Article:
The need to transition to clean energy is apparent, urgent, and inescapable. We must limit Earth’s rising temperature to within 1.5 C to avoid the worst effects of climate change — an especially daunting challenge in the face of the steadily increasing global demand for energy.
Part of the answer is using energy more efficiently. More than 72 percent of all energy produced worldwide is lost in the form of heat. For example, the engine in a car uses only about 30 percent of the gasoline it burns to move the car. The remainder is dissipated as heat.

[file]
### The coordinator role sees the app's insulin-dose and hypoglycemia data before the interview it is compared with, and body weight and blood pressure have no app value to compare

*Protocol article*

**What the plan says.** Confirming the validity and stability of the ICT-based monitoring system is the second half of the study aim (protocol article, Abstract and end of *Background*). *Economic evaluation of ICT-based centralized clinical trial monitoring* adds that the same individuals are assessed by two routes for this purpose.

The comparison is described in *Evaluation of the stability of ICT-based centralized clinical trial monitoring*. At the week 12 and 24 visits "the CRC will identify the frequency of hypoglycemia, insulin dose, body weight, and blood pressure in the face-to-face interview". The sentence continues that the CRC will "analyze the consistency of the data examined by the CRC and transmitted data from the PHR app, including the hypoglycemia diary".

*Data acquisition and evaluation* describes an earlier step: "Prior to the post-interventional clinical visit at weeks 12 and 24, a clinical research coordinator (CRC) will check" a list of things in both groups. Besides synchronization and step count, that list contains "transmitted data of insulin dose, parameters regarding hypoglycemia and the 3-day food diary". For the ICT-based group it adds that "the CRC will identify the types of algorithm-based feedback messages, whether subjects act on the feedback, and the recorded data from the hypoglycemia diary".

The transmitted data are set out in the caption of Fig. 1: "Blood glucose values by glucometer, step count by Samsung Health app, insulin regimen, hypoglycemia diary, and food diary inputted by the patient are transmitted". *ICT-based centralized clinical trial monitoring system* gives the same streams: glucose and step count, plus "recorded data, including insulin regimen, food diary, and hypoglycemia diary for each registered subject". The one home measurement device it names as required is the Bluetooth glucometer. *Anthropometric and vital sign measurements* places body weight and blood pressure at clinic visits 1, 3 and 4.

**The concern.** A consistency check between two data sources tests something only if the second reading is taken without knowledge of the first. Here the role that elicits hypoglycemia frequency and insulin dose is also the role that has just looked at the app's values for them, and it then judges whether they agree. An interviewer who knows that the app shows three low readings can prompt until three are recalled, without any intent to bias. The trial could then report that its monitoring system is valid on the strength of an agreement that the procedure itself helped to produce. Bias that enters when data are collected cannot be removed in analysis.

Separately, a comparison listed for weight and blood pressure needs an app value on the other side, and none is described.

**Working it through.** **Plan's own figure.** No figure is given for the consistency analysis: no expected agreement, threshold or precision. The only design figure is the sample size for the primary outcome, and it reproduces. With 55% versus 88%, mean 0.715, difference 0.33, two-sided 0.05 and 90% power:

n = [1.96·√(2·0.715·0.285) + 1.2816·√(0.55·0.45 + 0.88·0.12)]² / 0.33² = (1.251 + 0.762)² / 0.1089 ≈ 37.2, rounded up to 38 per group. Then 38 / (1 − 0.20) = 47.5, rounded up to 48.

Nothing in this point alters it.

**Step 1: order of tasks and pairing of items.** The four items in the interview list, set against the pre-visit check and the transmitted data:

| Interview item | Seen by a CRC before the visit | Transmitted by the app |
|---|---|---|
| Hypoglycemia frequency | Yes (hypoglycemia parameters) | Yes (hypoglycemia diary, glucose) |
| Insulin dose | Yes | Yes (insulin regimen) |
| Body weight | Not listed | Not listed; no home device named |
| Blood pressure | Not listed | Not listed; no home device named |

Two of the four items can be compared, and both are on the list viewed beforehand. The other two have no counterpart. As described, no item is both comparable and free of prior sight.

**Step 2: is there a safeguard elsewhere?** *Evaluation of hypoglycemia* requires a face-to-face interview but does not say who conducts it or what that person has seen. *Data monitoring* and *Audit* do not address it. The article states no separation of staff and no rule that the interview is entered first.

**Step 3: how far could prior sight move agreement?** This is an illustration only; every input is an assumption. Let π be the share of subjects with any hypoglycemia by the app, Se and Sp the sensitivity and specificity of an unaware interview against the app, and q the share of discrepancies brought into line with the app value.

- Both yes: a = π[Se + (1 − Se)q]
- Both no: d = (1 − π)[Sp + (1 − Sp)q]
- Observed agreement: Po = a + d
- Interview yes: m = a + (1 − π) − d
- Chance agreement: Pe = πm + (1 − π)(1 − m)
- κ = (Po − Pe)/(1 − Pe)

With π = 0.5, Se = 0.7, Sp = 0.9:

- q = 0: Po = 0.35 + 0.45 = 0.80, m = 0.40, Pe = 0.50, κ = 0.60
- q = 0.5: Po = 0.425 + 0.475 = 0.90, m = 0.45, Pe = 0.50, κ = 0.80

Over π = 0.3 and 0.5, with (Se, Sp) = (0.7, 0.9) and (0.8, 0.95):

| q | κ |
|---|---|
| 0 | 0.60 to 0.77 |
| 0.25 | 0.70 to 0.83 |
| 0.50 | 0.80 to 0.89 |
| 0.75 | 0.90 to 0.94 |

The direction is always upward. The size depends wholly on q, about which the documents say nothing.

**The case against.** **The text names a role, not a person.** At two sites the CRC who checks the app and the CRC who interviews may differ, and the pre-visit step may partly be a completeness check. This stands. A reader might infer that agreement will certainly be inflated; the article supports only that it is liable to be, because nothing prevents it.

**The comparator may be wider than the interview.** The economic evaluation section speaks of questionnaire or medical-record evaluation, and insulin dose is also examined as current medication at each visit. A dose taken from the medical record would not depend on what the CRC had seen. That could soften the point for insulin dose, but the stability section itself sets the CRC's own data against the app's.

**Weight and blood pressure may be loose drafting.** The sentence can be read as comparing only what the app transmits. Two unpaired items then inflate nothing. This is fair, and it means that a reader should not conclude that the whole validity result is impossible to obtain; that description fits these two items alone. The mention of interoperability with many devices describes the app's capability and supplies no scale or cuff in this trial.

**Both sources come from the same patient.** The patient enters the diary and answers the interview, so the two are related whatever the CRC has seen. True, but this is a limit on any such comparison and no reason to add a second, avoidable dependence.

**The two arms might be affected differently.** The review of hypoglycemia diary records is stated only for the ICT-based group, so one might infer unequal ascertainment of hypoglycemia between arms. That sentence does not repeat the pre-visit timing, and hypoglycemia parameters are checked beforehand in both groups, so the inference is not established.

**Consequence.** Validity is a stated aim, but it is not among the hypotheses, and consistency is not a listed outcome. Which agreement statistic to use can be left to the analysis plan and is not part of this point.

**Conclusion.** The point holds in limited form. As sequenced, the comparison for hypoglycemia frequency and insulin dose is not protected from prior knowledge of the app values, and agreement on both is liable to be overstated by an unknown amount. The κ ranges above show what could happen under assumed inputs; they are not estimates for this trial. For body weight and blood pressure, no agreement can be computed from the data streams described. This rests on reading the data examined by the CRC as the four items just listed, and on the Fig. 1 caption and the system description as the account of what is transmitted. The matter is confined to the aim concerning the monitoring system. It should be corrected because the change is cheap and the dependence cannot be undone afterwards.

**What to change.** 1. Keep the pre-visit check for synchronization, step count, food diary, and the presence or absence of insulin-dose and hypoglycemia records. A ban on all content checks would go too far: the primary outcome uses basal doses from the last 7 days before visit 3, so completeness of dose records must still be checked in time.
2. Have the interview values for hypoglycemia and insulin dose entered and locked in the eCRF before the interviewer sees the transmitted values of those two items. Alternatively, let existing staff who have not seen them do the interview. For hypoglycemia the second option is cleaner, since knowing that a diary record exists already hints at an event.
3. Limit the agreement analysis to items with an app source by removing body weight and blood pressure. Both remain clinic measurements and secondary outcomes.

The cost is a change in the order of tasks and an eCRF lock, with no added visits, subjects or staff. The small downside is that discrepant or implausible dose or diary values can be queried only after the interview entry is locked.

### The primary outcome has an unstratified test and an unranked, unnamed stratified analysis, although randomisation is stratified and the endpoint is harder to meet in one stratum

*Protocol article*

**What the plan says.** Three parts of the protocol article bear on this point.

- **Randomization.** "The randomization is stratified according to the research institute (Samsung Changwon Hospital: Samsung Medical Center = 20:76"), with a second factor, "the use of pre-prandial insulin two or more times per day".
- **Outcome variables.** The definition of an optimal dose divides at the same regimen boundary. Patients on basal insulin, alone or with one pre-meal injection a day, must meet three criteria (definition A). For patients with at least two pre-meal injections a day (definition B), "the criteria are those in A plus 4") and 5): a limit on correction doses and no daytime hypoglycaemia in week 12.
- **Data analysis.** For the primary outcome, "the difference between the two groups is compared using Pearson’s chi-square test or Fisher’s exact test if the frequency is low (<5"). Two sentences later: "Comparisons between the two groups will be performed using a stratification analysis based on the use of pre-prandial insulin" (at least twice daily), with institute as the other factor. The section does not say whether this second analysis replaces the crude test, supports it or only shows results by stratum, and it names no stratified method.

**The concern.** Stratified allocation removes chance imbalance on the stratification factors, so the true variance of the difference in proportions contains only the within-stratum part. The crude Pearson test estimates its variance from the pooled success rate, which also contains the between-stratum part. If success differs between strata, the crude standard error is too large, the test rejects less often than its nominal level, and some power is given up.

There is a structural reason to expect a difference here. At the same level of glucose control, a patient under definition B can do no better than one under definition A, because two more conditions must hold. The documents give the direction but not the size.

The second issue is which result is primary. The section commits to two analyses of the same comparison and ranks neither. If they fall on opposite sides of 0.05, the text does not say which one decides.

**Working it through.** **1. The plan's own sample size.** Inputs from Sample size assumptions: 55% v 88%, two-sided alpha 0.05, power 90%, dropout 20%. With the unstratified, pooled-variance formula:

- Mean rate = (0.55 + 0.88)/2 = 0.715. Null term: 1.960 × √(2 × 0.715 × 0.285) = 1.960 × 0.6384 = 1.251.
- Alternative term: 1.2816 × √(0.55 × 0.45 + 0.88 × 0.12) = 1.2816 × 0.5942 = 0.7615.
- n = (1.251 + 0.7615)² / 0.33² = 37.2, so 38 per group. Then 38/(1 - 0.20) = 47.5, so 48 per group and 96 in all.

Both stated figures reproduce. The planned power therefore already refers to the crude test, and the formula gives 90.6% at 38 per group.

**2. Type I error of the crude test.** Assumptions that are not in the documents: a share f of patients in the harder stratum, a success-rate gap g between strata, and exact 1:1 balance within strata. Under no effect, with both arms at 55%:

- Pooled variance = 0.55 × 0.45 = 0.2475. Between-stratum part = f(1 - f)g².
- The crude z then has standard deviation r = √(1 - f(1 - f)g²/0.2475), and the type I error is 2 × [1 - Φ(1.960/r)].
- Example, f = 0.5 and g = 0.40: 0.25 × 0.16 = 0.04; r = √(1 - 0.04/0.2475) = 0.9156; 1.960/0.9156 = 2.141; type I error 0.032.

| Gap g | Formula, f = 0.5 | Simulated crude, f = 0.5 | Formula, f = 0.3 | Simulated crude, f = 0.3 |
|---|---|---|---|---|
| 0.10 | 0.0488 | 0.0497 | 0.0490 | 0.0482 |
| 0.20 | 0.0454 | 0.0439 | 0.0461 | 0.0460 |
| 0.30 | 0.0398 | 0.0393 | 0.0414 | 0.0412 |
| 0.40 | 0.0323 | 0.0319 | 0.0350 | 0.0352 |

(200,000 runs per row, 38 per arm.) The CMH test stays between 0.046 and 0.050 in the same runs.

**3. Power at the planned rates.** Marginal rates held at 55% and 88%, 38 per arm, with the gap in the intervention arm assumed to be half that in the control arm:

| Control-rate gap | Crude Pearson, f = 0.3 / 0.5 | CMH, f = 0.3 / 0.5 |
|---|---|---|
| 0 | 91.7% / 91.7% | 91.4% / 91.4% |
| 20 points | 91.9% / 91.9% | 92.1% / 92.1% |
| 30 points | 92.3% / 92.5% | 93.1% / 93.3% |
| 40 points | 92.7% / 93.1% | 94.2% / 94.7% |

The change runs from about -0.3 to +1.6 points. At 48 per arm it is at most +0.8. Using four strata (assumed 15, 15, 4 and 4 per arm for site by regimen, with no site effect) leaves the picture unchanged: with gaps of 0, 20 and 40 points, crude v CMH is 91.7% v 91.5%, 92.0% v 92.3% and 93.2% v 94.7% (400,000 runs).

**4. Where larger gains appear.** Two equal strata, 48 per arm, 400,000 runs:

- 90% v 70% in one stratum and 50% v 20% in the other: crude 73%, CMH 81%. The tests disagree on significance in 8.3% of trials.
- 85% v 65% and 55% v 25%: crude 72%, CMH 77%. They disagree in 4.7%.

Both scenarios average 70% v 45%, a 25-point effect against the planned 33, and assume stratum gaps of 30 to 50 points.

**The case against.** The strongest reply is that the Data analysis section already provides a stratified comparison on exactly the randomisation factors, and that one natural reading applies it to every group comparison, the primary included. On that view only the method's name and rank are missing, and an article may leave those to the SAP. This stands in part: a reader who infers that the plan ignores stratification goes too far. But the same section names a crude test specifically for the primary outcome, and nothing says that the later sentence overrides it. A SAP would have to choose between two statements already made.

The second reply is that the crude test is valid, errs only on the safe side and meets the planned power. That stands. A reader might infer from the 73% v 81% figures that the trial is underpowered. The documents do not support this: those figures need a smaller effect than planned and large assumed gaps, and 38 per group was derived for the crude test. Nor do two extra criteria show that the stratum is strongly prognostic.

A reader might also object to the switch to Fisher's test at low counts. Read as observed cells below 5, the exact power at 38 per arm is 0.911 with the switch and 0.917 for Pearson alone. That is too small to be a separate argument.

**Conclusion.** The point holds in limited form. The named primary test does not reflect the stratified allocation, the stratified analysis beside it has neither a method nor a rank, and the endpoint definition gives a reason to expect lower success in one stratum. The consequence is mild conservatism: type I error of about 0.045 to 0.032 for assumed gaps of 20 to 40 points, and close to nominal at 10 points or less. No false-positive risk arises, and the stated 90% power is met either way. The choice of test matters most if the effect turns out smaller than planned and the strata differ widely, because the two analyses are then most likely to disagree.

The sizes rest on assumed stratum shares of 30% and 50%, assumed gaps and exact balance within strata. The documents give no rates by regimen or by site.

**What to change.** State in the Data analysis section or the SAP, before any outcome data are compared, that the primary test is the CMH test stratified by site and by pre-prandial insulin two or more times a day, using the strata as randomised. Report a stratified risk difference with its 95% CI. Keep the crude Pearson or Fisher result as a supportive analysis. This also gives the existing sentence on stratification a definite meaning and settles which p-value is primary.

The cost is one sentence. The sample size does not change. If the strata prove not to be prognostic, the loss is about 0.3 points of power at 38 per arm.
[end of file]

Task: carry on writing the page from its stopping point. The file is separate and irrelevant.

Recovering even a tiny fraction of that lost energy would have a tremendous impact on climate change. Thermoelectric materials, which convert wasted heat into useful electricity, can help.
Until recently, the identification of these materials had been slow. My colleagues and I have used quantum computations — a computer-based modeling approach to predict materials’ properties — to speed up that process and identify more than 500 thermoelectric materials that could convert excess heat to electricity, and help improve energy efficiency.
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